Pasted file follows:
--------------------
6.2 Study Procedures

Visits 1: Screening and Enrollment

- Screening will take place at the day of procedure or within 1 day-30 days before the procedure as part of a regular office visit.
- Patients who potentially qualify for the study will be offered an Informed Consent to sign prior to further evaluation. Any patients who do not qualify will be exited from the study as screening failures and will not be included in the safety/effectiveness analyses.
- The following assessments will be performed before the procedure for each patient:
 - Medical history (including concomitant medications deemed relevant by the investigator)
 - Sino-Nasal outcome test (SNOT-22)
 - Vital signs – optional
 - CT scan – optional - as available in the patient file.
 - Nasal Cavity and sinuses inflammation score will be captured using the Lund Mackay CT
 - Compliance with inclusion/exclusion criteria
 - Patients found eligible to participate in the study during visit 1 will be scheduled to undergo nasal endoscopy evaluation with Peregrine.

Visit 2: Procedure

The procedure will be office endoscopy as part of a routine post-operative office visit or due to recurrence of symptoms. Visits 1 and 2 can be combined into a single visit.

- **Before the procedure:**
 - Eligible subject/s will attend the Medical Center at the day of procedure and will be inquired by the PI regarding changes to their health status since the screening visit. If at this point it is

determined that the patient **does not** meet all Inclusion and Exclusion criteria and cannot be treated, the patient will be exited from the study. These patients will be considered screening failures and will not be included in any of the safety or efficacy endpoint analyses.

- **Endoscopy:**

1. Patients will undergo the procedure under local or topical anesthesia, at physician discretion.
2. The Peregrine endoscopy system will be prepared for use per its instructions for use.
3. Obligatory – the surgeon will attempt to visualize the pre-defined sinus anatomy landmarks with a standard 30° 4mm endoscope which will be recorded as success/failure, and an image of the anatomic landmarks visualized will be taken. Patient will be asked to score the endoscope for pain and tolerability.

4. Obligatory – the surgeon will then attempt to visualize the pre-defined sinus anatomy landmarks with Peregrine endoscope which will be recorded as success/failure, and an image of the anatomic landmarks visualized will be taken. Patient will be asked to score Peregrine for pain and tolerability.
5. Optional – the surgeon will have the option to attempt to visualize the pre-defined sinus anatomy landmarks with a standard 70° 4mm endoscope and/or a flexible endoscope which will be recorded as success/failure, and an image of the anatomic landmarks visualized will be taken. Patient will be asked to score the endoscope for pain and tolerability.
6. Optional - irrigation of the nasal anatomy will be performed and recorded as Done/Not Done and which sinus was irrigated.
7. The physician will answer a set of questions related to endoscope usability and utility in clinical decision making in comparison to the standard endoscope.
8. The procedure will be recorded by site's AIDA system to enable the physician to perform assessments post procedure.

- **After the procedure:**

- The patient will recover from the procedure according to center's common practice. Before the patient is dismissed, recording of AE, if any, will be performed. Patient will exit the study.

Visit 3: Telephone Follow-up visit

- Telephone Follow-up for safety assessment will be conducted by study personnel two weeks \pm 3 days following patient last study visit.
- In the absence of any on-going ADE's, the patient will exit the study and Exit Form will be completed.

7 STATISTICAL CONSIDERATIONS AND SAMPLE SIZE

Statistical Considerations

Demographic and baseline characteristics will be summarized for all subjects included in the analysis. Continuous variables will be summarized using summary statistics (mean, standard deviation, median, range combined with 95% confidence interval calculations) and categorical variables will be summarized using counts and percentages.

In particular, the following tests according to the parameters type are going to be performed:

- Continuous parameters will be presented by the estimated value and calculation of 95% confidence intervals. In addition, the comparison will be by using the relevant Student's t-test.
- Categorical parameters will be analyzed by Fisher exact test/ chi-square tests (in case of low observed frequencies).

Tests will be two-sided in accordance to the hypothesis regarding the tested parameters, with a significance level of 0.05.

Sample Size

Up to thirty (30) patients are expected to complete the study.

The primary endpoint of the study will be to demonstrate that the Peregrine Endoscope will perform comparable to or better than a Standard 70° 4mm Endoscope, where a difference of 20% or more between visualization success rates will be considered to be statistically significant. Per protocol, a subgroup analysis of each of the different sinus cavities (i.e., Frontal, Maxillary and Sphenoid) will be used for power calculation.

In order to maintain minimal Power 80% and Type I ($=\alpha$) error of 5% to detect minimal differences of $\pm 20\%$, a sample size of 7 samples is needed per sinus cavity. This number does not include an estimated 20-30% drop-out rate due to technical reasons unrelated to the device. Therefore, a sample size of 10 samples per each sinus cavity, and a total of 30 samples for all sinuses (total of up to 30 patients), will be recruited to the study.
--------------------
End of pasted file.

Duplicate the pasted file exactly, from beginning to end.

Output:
6.2 Study Procedures

Visits 1: Screening and Enrollment

- Screening will take place at the day of procedure or within 1 day-30 days before the procedure as part of a regular office visit.
- Patients who potentially qualify for the study will be offered an Informed Consent to sign prior to further evaluation. Any patients who do not qualify will be exited from the study as screening failures and will not be included in the safety/effectiveness analyses.
- The following assessments will be performed before the procedure for each patient:
 - Medical history (including concomitant medications deemed relevant by the investigator)
 - Sino-Nasal outcome test (SNOT-22)
 - Vital signs – optional
 - CT scan – optional - as available in the patient file.
 - Nasal Cavity and sinuses inflammation score will be captured using the Lund Mackay CT
 - Compliance with inclusion/exclusion criteria
 - Patients found eligible to participate in the study during visit 1 will be scheduled to undergo nasal endoscopy evaluation with Peregrine.

Visit 2: Procedure

The procedure will be office endoscopy as part of a routine post-operative office visit or due to recurrence of symptoms. Visits 1 and 2 can be combined into a single visit.

- **Before the procedure:**
 - Eligible subject/s will attend the Medical Center at the day of procedure and will be inquired by the PI regarding changes to their health status since the screening visit. If at this point it is

determined that the patient **does not** meet all Inclusion and Exclusion criteria and cannot be treated, the patient will be exited from the study. These patients will be considered screening failures and will not be included in any of the safety or efficacy endpoint analyses.

- **Endoscopy:**

1. Patients will undergo the procedure under local or topical anesthesia, at physician discretion.
2. The Peregrine endoscopy system will be prepared for use per its instructions for use.
3. Obligatory – the surgeon will attempt to visualize the pre-defined sinus anatomy landmarks with a standard 30° 4mm endoscope which will be recorded as success/failure, and an image of the anatomic landmarks visualized will be taken. Patient will be asked to score the endoscope for pain and tolerability.

4. Obligatory – the surgeon will then attempt to visualize the pre-defined sinus anatomy landmarks with Peregrine endoscope which will be recorded as success/failure, and an image of the anatomic landmarks visualized will be taken. Patient will be asked to score Peregrine for pain and tolerability.
5. Optional – the surgeon will have the option to attempt to visualize the pre-defined sinus anatomy landmarks with a standard 70° 4mm endoscope and/or a flexible endoscope which will be recorded as success/failure, and an image of the anatomic landmarks visualized will be taken. Patient will be asked to score the endoscope for pain and tolerability.
6. Optional - irrigation of the nasal anatomy will be performed and recorded as Done/Not Done and which sinus was irrigated.
7. The physician will answer a set of questions related to endoscope usability and utility in clinical decision making in comparison to the standard endoscope.
8. The procedure will be recorded by site's AIDA system to enable the physician to perform assessments post procedure.

- **After the procedure:**

- The patient will recover from the procedure according to center's common practice. Before the patient is dismissed, recording of AE, if any, will be performed. Patient will exit the study.

Visit 3: Telephone Follow-up visit

- Telephone Follow-up for safety assessment will be conducted by study personnel two weeks \pm 3 days following patient last study visit.
- In the absence of any on-going ADE's, the patient will exit the study and Exit Form will be completed.

7 STATISTICAL CONSIDERATIONS AND SAMPLE SIZE

Statistical Considerations

Demographic and baseline characteristics will be summarized for all subjects included in the analysis. Continuous variables will be summarized using summary statistics (mean, standard deviation, median, range combined with 95% confidence interval calculations) and categorical variables will be summarized using counts and percentages.

In particular, the following tests according to the parameters type are going to be performed:

- Continuous parameters will be presented by the estimated value and calculation of 95% confidence intervals. In addition, the comparison will be by using the relevant Student's t-test.
- Categorical parameters will be analyzed by Fisher exact test/ chi-square tests (in case of low observed frequencies).

Tests will be two-sided in accordance to the hypothesis regarding the tested parameters, with a significance level of 0.05.

Sample Size

Up to thirty (30) patients are expected to complete the study.

The primary endpoint of the study will be to demonstrate that the Peregrine Endoscope will perform comparable to or better than a Standard 70° 4mm Endoscope, where a difference of 20% or more between visualization success rates will be considered to be statistically significant. Per protocol, a subgroup analysis of each of the different sinus cavities (i.e., Frontal, Maxillary and Sphenoid) will be used for power calculation.

In order to maintain minimal Power 80% and Type I ($=\alpha$) error of 5% to detect minimal differences of $\pm 20\%$, a sample size of 7 samples is needed per sinus cavity. This number does not include an estimated 20-30% drop-out rate due to technical reasons unrelated to the device. Therefore, a sample size of 10 samples per each sinus cavity, and a total of 30 samples for all sinuses (total of up to 30 patients), will be recruited to the study.